According to the National Institute of Dental and Craniofacial Research, nearly 53 percent of Americans over the age of 20 have gingivitis. However, it is most common in Hispanic Americans and African Americans, and is overall more commonly seen in men than women. There are a variety of potential causes for gingivitis, including high sugar consumption, malnutrition, mouth-breathing, some medications, and certain health problems.
Gingivitis is inflammation of the gum tissue that can cause redness, tenderness, and tooth sensitivity. After brushing, the gums may bleed or become sore. It typically occurs when bacteria become trapped underneath the gum line, where they are very difficult to remove. In most cases, gingivitis first takes hold in the areas of the mouth that are the hardest to keep clean, such as around the rear molars and in between teeth. Although gingivitis can be reversed, if it is left untreated, it can progress to periodontitis, which cannot be reversed and may eventually lead to other health problems.
Potential Health Risks
If gingivitis is allowed to progress into periodontal disease, it can result in serious issues in not only the mouth but also other parts of the body. Indeed, this stage of the disease can cause the gums to pull away from the teeth and lead to degradation of the jaw bones, making tooth loss a likely scenario. Many studies have also found a strong connection between advanced gum disease and heart disease. This is thought to be caused by the harmful bacteria making their way into the bloodstream and to the heart. A connection between periodontitis and lung disease exists for the same reason.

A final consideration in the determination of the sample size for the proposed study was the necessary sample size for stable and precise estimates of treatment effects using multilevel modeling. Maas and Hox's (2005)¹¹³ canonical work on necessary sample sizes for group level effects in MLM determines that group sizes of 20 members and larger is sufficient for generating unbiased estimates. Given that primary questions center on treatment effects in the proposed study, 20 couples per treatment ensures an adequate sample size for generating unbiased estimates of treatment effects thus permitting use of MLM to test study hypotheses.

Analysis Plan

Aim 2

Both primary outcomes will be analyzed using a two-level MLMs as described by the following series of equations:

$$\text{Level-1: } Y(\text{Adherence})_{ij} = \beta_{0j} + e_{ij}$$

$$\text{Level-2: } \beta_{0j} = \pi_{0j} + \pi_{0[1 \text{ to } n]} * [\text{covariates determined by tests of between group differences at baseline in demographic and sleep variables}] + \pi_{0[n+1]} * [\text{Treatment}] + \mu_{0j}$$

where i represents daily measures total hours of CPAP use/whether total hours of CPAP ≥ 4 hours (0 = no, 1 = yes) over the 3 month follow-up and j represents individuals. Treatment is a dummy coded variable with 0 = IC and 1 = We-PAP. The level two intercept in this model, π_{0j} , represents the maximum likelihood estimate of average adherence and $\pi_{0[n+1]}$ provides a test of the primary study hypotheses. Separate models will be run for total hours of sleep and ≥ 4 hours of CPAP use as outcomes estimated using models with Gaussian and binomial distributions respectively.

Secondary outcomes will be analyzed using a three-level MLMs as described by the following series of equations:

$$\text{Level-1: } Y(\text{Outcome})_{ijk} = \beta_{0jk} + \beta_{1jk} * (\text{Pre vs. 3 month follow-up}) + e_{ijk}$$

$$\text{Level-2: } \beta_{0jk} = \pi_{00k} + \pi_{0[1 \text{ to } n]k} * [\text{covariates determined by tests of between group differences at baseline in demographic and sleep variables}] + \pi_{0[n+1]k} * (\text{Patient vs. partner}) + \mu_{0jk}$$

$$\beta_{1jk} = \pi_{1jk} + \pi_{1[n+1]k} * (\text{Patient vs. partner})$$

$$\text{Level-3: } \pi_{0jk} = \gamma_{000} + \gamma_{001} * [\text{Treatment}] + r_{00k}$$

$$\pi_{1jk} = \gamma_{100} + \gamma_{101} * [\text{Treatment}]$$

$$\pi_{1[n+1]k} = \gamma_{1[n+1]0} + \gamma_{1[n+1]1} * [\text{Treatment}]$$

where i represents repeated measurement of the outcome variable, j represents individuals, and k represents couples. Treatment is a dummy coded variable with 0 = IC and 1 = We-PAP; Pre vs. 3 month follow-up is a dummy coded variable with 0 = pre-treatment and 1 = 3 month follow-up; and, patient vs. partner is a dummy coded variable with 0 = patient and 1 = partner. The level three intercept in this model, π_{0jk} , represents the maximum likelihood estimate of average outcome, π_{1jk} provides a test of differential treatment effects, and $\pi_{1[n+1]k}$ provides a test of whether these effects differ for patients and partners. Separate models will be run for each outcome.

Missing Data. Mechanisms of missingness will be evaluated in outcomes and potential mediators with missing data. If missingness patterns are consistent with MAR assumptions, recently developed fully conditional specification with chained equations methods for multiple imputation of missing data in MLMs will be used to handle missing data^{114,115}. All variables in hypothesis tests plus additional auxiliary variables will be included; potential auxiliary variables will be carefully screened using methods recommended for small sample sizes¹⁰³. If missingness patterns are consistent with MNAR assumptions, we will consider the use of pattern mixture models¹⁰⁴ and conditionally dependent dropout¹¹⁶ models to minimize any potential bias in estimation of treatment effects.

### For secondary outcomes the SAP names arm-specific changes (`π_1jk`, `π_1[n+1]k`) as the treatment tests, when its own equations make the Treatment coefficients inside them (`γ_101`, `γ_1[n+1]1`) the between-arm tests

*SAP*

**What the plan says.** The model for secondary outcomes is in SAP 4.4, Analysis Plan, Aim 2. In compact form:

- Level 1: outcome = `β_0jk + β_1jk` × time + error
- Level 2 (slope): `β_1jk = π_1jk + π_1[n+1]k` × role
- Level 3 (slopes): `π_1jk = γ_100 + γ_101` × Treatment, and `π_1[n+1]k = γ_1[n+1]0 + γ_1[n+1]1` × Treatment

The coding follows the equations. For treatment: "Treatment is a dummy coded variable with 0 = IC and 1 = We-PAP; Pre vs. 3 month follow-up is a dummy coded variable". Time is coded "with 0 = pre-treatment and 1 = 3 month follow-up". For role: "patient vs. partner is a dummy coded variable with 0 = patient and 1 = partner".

Another potential risk of unresolved gingivitis is immune suppression. Because the immune system is busy attempting to fight the infection in the gums, the rest of the body is left wide open for other, more serious infections. Furthermore, researchers have found an alarming risk to pregnancy and the developing fetus in women with advanced gingivitis. Studies have found that the bacteria release toxins into the bloodstream that can result in early labor and low birth-weight, which is associated with a number of developmental problems in children.
Last, but certainly not least, is the threat of Alzheimer's disease, a life-threatening neurodegenerative disorder that is becoming increasingly common. Scientists have detected the same bacteria that are responsible for gum disease in the brains of people with Alzheimer's, drawing a possible link between the two problems.
Importance of Prevention
As with most health issues, it's easier to prevent the escalation of gingivitis than treat it after it becomes a serious threat. Eating a wholesome, balanced diet, brushing and flossing every day, and making regular visits to your dentist can go a long way. However, there are other things you can do. Avoid brushing your teeth too hard, use an antiseptic mouthwash, and avoid habits that dry out your mouth, such as smoking. If you are taking medications or have health problems that result in dry mouth, talk to you doctor to see if there are any alternatives or treatments.